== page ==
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CW: mentions of childhood bullying and body shame
See the image above? That’s the side of myself I’m happy to show to a certain part of the world. While we all get to have boundaries and decide what we share with others, my decisions aren’t just about limits or privacy. It’s about the way I see my body and the shame I feel about it.
I am a white cisgender heterosexual (mostly? sort of? maybe? hetero) college-educated woman living in the United States. What do I know about stigma? Not much, when you look at the way majority groups treat minority groups throughout the world. But on a small scale, I know the power of shame and stigma about my body.
Told I was gross, fat, too big, too much, disgusting from the age of seven or eight at school (kids are a joy, aren’t they?), I believed them. How could that many people telling me the same thing be wrong? It seemed to be a consensus opinion among my peers for literal years. Clearly, they knew something about me others didn’t. When my father compared me to a whale, those words became a secret I refused to share. The shame and sense that he must be right was simply too great.
At the same time, adults told me that I was “mature for my age” and unlike “anyone else” my age. More code that I was different somehow. That my body said something about me.
When I look back at those days, I was the “victim” (I use that term loosely) of the too-early onset of puberty. Zits and boobs at age eight, period at age nine, shaving around age 10. And I had massive growth spurts during those times. I topped out at 5’6″ before I left elementary school — and have stayed roughly that height ever since.
I wasn’t fat (although, if I was, why did that have to be a bad thing?). My curves ripened at a too-young age. Before I could understand them and long before I would ever appreciate them. My family had no idea what to do with a voluptuous 11 year old (there’s nothing you do with them other than raise them like the child they are). I was born into a family of late bloomers, and they were stunned.
To say my relationship with my body is warped is putting it lightly. I’ve always seen myself through the lens of someone else — my peers and classmates, the adults in my life, the culture at large. And it always pointed to one thing — shame. Don’t show your body or you’ll be laughed at or found wanting. Don’t let others see you. Don’t let yourself be vulnerable.
There’s a scene in the horror movie Carrie where her mother screams, “They’re all going to laugh at you!” I’ve never related to anything so hard in my life. Even after I left that school and those bullies, I carried that fear around with me for many, many years, long into adulthood. Every time I’ve ever gotten naked with a man I care deeply about (not every man I’ve ever fucked, by the way) I’ve cried — to myself or in front of them. The shedding of clothes left me vulnerable, more than I thought I could handle.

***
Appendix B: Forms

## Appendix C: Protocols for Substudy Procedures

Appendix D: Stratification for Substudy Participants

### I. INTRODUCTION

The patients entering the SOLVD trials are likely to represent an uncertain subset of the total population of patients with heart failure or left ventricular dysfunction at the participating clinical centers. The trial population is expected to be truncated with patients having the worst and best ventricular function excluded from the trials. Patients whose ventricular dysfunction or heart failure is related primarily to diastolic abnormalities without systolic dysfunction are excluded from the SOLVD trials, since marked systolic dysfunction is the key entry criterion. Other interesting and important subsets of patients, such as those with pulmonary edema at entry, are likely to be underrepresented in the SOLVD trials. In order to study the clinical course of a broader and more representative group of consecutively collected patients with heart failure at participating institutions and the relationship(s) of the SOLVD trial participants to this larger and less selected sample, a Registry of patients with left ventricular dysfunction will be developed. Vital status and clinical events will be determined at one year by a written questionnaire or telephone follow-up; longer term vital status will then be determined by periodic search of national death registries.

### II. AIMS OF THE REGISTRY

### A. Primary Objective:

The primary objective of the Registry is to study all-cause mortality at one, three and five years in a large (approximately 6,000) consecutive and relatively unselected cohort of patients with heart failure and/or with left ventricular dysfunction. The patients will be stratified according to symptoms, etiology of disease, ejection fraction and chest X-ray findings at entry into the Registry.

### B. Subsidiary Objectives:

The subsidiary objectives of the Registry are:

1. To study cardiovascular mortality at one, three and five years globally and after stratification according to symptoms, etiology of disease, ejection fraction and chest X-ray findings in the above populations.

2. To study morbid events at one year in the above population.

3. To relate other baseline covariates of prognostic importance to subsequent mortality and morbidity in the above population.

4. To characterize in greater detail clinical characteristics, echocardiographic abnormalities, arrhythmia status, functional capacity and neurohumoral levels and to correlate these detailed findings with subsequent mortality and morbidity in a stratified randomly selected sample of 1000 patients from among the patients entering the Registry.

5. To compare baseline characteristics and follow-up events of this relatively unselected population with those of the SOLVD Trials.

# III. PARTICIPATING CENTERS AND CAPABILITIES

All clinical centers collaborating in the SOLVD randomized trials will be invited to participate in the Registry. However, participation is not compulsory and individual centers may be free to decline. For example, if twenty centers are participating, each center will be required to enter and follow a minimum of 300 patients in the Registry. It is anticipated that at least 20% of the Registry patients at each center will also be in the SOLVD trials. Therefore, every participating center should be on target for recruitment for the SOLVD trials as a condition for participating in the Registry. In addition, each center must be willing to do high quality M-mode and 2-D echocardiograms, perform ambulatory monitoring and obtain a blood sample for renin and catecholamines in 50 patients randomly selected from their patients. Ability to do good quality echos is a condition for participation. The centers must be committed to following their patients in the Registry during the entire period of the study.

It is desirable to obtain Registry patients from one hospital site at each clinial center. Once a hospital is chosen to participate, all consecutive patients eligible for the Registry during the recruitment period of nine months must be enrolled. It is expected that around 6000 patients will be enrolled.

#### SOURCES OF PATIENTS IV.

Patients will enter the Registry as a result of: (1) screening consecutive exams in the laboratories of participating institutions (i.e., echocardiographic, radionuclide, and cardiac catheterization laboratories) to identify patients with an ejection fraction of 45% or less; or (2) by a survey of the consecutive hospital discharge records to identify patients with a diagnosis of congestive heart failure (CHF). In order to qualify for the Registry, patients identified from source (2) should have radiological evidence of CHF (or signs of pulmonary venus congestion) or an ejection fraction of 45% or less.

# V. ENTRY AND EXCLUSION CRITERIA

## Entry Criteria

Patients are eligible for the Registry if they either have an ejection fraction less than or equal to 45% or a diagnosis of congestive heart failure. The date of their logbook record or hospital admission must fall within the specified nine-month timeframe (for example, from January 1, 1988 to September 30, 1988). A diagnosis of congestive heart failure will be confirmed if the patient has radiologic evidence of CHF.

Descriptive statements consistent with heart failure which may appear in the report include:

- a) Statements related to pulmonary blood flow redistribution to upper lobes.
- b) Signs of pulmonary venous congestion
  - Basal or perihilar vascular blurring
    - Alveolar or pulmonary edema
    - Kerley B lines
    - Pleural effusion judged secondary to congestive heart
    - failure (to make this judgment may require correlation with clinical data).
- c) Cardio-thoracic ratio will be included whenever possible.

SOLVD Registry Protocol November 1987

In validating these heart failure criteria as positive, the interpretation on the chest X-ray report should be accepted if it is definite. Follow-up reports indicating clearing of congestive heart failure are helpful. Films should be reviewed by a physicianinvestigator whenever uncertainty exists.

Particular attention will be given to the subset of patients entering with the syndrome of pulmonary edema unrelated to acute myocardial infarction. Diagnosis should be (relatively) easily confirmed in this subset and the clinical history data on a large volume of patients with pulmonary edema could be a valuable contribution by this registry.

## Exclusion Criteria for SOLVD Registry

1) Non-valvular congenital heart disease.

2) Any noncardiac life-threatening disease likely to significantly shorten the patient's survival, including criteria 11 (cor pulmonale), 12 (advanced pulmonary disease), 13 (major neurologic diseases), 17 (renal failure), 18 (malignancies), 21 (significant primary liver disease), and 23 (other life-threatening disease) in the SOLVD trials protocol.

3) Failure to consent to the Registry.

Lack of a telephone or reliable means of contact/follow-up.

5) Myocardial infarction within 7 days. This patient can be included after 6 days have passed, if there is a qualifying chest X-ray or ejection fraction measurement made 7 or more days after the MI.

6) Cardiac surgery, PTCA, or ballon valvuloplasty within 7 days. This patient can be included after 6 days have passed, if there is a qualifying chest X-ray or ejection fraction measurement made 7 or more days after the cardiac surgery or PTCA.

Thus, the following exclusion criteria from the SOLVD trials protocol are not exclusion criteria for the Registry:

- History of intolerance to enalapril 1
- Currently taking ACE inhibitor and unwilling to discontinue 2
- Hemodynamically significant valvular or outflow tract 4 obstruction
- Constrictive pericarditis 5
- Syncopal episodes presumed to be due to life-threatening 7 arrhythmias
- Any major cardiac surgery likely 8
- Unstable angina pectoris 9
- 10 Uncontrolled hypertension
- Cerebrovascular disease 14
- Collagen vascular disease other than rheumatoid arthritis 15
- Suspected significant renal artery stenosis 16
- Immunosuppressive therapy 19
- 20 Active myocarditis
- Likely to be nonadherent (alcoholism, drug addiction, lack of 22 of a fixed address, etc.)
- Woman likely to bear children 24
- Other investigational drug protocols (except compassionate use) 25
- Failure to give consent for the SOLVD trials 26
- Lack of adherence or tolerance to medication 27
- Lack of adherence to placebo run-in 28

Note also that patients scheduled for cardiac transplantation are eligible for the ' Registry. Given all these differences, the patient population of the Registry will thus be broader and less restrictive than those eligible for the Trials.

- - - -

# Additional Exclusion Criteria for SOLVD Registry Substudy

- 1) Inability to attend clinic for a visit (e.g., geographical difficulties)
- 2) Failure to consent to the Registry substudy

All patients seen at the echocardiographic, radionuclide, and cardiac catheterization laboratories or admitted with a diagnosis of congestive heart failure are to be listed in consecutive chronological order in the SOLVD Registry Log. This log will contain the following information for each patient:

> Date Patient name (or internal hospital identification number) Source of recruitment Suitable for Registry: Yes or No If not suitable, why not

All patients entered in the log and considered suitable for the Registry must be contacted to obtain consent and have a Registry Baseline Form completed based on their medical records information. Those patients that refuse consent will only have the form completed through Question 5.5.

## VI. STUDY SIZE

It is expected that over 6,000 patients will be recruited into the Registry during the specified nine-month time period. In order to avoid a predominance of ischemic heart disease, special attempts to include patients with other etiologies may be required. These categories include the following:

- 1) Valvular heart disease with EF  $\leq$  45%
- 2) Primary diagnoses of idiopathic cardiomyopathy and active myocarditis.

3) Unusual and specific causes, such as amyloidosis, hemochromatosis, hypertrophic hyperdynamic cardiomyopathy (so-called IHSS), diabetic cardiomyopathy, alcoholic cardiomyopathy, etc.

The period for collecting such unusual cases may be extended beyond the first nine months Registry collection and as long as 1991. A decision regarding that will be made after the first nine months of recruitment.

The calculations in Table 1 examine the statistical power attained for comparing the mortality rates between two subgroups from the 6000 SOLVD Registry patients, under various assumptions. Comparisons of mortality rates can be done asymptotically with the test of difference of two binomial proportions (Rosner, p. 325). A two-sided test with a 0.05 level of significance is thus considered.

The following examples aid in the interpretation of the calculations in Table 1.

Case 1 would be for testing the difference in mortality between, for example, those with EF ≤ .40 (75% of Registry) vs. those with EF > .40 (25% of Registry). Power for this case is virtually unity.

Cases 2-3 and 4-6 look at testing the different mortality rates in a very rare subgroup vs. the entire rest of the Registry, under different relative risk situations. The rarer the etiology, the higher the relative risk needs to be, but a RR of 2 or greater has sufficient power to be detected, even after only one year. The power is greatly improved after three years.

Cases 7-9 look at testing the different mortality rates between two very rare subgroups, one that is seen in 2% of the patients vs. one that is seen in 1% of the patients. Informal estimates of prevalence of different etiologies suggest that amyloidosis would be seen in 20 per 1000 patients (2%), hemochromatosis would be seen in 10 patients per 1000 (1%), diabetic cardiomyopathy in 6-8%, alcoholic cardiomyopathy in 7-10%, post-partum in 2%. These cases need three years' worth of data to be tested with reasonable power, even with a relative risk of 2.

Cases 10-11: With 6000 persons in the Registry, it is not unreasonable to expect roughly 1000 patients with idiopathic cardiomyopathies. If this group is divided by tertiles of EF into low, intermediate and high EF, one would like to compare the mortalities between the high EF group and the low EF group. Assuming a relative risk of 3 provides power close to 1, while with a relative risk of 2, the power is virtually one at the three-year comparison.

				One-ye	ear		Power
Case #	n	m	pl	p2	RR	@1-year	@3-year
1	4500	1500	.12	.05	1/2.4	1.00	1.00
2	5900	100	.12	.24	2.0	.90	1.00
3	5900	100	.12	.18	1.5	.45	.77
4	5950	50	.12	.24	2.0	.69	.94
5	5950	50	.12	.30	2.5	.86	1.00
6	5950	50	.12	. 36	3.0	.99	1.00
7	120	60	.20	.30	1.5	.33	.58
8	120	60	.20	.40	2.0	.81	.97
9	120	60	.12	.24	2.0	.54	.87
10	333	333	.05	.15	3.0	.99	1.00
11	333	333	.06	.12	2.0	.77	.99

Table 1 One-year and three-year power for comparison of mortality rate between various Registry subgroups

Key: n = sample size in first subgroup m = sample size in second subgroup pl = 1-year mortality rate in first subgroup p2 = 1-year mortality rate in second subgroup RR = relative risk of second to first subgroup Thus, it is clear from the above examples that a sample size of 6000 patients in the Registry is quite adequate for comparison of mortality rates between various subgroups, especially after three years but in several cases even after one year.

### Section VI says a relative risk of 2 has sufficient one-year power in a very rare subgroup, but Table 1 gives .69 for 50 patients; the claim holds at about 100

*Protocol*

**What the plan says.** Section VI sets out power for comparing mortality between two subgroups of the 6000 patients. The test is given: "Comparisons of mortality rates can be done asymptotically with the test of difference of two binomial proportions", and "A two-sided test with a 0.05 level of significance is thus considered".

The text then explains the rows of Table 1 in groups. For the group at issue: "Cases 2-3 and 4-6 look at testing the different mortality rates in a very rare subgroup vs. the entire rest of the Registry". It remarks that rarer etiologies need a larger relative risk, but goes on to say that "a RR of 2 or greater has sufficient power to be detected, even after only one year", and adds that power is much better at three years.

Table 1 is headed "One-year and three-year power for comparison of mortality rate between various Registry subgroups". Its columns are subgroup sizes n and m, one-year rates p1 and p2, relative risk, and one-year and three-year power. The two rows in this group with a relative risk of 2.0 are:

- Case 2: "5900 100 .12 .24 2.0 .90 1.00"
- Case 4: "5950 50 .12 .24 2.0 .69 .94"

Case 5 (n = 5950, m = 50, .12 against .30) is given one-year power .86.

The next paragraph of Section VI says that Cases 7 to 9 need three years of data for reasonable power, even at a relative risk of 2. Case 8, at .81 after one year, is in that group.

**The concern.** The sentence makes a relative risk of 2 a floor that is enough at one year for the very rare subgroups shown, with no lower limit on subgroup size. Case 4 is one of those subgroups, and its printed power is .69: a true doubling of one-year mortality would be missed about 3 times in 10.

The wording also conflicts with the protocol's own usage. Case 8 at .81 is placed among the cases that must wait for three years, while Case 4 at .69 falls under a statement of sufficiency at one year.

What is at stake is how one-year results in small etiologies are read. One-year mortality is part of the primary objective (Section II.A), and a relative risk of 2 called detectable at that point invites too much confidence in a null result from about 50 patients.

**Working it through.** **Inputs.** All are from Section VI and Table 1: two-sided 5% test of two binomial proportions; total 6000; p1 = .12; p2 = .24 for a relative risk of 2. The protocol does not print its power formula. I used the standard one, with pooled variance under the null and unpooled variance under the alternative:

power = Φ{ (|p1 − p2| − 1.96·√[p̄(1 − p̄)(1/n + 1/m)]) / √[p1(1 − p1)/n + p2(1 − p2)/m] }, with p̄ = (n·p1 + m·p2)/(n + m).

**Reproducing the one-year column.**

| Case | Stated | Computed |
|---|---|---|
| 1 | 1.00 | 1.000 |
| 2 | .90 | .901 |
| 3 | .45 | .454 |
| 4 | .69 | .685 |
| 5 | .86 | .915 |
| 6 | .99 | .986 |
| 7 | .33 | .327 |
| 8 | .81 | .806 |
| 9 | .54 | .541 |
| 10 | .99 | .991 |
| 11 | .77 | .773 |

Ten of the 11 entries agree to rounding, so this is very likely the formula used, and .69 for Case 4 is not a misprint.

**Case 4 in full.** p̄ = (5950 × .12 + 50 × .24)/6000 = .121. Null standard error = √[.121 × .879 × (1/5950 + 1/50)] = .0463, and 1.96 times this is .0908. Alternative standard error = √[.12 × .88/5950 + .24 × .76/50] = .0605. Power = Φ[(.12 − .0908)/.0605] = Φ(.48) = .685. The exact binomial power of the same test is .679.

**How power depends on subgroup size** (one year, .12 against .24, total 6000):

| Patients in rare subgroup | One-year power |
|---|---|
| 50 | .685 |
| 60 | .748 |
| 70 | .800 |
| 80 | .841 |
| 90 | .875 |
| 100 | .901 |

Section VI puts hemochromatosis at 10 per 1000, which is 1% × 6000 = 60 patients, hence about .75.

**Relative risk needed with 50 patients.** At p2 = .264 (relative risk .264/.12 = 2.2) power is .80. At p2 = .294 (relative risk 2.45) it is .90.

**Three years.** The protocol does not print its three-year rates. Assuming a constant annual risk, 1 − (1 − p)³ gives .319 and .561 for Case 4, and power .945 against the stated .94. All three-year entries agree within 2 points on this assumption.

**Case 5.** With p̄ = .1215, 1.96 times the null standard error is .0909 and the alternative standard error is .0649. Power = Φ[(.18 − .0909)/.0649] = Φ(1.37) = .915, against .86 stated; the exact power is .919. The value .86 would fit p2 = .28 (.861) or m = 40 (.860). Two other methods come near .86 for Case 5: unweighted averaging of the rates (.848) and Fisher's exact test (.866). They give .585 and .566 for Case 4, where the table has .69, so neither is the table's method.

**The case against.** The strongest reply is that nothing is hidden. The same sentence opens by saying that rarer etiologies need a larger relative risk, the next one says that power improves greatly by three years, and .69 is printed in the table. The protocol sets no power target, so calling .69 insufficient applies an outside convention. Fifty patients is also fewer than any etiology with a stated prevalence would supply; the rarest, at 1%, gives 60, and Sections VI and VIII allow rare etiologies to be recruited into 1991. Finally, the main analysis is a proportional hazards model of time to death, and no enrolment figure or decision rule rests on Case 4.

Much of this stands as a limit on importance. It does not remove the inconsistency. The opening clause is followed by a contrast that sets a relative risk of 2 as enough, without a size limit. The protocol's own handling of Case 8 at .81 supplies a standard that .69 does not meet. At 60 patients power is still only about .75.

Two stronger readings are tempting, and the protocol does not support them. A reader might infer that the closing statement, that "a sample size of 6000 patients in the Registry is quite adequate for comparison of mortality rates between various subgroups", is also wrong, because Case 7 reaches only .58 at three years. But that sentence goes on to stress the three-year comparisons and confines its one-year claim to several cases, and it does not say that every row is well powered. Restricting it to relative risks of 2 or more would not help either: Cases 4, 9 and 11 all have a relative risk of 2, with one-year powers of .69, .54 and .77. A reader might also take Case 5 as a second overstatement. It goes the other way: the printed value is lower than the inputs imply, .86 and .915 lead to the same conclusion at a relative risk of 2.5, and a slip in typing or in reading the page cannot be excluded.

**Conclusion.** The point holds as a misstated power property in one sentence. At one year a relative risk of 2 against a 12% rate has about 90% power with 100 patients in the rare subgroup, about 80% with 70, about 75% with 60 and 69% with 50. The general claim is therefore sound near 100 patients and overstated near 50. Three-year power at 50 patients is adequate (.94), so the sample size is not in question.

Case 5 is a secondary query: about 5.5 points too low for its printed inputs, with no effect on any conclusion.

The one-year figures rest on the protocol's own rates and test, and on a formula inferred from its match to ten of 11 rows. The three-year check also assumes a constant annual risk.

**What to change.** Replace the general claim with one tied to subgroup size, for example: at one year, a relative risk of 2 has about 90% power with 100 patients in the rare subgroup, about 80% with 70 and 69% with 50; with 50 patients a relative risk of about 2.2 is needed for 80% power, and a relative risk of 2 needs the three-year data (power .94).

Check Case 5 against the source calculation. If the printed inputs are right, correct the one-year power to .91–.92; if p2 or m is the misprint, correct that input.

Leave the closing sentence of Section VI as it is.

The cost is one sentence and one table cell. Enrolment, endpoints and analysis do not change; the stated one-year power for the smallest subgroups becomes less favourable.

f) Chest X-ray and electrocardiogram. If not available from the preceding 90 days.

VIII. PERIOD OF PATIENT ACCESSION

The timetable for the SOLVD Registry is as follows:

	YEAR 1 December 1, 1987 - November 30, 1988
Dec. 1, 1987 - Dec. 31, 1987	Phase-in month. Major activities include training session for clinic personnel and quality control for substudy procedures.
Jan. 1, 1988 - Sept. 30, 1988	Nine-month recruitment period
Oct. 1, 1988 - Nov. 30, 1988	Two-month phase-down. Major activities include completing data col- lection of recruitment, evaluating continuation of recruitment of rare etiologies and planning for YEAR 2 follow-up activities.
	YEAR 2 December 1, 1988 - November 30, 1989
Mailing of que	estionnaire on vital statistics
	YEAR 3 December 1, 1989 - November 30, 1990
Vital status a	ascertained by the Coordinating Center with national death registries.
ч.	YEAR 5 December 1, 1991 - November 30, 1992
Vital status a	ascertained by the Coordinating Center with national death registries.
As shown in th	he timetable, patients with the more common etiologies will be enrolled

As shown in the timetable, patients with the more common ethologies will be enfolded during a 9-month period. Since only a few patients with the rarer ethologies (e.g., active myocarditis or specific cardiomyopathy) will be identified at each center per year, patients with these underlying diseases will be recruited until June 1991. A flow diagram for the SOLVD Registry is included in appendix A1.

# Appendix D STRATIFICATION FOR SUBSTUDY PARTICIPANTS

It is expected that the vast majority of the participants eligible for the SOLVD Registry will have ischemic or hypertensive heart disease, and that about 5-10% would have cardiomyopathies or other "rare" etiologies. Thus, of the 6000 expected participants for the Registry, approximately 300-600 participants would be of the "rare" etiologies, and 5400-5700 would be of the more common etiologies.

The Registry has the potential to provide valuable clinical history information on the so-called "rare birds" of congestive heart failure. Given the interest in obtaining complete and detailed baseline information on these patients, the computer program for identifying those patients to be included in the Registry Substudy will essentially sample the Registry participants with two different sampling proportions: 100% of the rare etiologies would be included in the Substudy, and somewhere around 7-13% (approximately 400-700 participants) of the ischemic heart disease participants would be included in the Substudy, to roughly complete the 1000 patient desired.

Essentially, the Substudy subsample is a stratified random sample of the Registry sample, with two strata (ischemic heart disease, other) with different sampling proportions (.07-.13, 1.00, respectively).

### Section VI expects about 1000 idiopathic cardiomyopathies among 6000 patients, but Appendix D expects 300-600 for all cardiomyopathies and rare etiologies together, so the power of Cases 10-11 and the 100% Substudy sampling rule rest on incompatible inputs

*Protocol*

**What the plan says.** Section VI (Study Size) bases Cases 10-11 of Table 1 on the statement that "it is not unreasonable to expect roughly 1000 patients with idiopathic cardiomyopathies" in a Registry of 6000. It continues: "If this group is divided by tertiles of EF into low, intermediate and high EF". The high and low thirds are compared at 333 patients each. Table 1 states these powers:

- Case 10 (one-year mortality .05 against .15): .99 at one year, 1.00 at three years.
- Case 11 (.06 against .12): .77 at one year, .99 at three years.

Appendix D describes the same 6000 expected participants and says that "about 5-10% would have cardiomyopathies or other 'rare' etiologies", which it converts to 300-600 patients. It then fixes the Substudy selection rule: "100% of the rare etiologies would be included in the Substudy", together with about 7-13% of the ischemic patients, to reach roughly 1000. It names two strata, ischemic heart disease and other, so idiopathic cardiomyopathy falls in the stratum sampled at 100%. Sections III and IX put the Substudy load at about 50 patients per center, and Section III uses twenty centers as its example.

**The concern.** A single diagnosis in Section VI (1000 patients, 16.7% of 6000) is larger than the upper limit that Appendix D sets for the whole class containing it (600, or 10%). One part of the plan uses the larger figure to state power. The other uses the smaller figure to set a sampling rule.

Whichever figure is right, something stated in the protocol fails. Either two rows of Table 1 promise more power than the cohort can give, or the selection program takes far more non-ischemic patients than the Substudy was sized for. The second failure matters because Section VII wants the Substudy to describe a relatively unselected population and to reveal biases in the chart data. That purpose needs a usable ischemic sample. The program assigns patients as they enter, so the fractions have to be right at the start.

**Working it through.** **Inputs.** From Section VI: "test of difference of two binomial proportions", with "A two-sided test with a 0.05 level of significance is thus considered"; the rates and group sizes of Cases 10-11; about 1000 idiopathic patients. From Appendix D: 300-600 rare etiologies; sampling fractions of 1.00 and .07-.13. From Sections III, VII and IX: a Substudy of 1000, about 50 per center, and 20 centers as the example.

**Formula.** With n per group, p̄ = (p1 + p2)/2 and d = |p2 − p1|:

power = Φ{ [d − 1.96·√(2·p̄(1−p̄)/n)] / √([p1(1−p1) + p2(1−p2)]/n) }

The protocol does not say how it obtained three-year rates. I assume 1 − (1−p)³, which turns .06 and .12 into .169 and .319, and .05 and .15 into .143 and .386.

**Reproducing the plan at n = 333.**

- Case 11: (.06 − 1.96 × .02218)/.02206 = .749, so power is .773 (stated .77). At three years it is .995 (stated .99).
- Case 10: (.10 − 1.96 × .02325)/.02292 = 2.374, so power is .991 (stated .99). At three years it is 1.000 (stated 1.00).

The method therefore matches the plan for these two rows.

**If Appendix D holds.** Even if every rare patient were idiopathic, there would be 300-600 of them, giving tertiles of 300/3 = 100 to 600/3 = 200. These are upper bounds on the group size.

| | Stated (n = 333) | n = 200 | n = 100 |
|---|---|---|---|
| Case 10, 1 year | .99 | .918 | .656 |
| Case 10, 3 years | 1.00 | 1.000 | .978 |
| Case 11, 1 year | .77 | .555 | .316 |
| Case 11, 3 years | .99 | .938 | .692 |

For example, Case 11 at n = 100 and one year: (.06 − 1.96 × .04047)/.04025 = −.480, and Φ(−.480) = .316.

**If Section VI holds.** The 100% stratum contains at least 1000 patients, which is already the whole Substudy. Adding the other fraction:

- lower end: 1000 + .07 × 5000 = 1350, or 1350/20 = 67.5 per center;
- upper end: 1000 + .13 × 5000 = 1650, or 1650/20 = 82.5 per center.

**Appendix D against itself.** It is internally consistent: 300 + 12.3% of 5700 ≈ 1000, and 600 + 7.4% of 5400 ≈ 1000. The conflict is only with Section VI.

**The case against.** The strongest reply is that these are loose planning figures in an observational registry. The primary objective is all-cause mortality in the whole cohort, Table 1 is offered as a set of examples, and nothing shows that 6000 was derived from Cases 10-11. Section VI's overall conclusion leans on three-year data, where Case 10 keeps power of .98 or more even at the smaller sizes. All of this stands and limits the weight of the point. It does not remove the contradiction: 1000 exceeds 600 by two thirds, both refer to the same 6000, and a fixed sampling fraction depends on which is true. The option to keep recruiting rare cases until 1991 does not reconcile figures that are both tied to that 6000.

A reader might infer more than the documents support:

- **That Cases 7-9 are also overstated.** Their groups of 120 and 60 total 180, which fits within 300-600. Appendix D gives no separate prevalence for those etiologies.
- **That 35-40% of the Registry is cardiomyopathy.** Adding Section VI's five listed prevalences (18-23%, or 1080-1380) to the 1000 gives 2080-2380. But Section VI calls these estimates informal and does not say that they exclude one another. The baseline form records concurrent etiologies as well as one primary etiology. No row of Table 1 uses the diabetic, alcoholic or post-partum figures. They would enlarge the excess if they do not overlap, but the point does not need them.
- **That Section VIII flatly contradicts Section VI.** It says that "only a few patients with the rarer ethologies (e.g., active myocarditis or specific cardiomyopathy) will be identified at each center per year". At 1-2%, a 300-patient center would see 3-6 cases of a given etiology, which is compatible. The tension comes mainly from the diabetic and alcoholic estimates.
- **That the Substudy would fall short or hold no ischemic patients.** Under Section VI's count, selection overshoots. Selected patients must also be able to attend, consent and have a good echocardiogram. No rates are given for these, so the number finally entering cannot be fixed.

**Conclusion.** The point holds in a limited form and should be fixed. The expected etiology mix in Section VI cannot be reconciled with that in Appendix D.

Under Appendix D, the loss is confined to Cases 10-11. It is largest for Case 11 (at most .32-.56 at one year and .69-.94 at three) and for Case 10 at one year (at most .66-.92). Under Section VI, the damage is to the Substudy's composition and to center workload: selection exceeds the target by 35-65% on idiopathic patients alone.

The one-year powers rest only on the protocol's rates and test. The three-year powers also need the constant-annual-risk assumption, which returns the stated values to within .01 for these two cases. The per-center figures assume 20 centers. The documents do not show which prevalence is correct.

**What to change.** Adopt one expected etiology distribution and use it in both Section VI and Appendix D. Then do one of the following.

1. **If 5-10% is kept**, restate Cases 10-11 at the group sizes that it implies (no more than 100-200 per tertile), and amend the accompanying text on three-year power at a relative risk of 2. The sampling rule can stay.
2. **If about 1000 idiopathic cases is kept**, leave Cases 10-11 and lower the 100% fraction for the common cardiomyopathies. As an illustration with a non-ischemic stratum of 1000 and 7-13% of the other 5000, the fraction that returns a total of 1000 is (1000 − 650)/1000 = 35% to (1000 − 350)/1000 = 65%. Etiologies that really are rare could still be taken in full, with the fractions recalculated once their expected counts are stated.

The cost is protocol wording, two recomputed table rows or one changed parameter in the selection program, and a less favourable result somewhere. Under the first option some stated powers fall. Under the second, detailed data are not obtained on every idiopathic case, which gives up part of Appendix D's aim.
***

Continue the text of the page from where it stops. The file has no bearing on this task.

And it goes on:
It’s something I still work on. Easy to do these days with a partner like John Brownstone. Harder to do when contemplating other partners in the future.
I say all of this to say that sharing the picture below is difficult for me. It scares me, makes me feel vulnerable in a way I don’t like. I feel like I’m handing the mean people of the world ammunition with which to hurt me.
Because for all my butt selfies, cunt shots, and boob pictures, I rarely share my entire body with the world. I show the bits and pieces of myself that I like (from the angle I like, in a lighting I like, with a filter I like). I’ve curated myself to (falsely) insulate myself from the painful memories of a past that shaped a long ago future.
But I’m ready to show stigma the finger, in partnership with Hot Octopuss and their new DiGiT finger vibrator. The things that stigmatize and shame us are deeply personal, but we’re also never alone. And we don’t have to be silent about it, or accept what the rest of the world thinks of us. We are more than the sum of our parts, and our parts (whatever they may be) don’t have to define us.
This is my mom-bod, my submissive-bod, my bod. This is who I am, in the flesh, so to speak, and I have nothing to be ashamed of. I have always hated my stomach, hated the bulge, hated my shape. But it’s mine, and he loves it, and with a little bit of help, I’m learning to accept it. I’m not always body positive towards myself, but I am often body neutral — not caring either way about the shape, size, or weight of my body.
Which, I think, may be better. Why spend so much time thinking about my body when I can think about everything else in my life?
For more information, go to showstigmathefinger.com to learn how others are saying, “Fuck you” to stigma in their life.